November: Fatherhood

November: Fatherhood

Daddy: “Yeah, we all got family needs to think of first.”

That was Joe Bageant’s daddy to a salesman. A daddy who felt pain at not being able to send his son to an art course.

Young Joe thought he wasn’t going to be an artist after all. But he’d still earn a living. “Nobody starves in this country.”
This country being the good ol’ US of A.

But people do starve. There. And fathers struggle. To know. What to do. And how to be good fathers.

Bageant could look back and see the heroic qualities of his father. Over and against an economy and political system that ground him down.

I saw a performance of Death of a Salesman last month. Another man thinking of family first, but tragically so.

Willy Loman, with no good father figure, seeks confirmation that he is taking care of his sons in the right way. But of course he is not.

Even though he wants to become the perfect father. Obsessed he is. With wanting to give his sons a better (monetarily successful) life.

Research shows it is hard for dads to stay in their kids’ lives after divorce or separation but many fathers also stand removed from their children when “happily married”.

Willy Loman on the road. Joe Bageant’s daddy driving trucks.

Many fathers need help to take a more active role in parenting. (Whether they’d accept it is another matter.)

What encouragement do churches offer?

A recent US study shows that behind Easter and Christmas, Mothers Day draws the highest attendance in churches, while Father’s Day found itself at the very end of the list in terms of attendance.

“Either churches are less effective in affirming fathers or families believe Christian fathers don’t value their participation in worship services.”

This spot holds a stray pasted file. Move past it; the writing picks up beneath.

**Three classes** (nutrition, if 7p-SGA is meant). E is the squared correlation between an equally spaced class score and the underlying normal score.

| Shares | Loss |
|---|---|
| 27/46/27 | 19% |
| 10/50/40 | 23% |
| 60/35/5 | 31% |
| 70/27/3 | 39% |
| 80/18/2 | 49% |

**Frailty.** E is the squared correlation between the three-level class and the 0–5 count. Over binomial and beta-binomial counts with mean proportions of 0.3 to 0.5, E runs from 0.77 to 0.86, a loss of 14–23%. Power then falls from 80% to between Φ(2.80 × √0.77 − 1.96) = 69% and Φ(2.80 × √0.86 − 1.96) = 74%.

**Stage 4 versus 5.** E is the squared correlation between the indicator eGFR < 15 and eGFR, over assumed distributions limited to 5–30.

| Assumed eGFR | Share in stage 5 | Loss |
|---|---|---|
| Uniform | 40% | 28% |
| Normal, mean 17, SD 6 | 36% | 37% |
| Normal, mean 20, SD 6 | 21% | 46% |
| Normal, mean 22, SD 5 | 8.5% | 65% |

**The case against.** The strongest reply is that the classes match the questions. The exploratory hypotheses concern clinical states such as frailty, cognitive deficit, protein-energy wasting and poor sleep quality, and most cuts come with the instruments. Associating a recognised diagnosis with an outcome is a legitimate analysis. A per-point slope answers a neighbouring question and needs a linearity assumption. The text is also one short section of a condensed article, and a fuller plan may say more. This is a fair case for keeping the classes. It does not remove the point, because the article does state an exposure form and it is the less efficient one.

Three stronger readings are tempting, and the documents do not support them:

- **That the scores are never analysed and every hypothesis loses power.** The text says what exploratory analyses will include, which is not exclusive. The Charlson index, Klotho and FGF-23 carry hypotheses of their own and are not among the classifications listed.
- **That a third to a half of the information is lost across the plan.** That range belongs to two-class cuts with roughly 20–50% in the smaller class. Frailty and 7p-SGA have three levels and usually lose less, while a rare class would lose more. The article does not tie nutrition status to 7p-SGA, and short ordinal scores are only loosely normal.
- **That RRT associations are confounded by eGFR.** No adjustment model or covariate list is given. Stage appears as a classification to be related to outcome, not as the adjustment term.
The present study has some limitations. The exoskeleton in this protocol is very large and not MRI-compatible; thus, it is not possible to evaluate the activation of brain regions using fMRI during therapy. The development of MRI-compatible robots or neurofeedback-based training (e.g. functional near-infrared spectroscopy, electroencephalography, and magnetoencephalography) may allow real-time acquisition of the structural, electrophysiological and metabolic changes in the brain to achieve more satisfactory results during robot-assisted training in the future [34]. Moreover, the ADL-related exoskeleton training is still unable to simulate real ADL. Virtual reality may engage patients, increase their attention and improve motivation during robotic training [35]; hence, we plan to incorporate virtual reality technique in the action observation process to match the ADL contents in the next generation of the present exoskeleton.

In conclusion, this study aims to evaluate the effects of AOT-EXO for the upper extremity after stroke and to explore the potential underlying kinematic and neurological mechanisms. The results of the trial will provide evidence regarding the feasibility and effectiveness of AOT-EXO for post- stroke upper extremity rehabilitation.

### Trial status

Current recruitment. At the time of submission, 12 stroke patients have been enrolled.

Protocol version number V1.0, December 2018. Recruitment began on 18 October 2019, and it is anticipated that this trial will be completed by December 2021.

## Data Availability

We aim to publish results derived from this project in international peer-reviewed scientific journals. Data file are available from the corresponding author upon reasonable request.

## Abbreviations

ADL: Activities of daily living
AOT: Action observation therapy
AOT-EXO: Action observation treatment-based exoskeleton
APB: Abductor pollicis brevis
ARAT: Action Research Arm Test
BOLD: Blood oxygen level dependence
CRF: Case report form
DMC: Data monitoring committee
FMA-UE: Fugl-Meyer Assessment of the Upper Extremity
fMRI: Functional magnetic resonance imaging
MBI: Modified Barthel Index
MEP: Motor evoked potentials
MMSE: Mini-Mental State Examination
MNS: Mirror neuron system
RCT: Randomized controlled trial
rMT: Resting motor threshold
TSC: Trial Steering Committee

What about advice from the Bible? Mixed. Kill your children if they curse you?

Role models? Not exactly exemplary: drunken, naked Noah, Lot, Abraham, Jephthah?

Jephthah lived in Gilead. Gilead is the title of a beautifully-written novel by Marilynne Robinson in the form of a dying priest’s letter to his young son — a deep meditation on fatherhood.

This month Insights looks at fatherhood. How it is good for men and for children. Fathers mightn’t be essential but research often shows that they should be included and their needs taken into account when delivering programs and services for families and designing policies aimed at enhancing children’s social, emotional and physical health.

Who’s to say how responsive Willy or Joe’s dad would have been to targeted parenting activities. But what if someone was there to “engage” with them?

If you have a tolerance for colourful language, look up Joe’s website and read “Worker rights: No balls, no gains”.

He recalls his father struggling to support his family. Read his other essays or his books and see how Joe had a very broad sense of who is “on the side of truth and beauty”; how “this included a far wider variety of people than the working-class Appalachians for whom he sought to speak, when no-one else would.”

Stephen Webb


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2 thoughts on “November: Fatherhood”

  1. Pingback: November: Fatherhood : Insights Magazine « evylubiku

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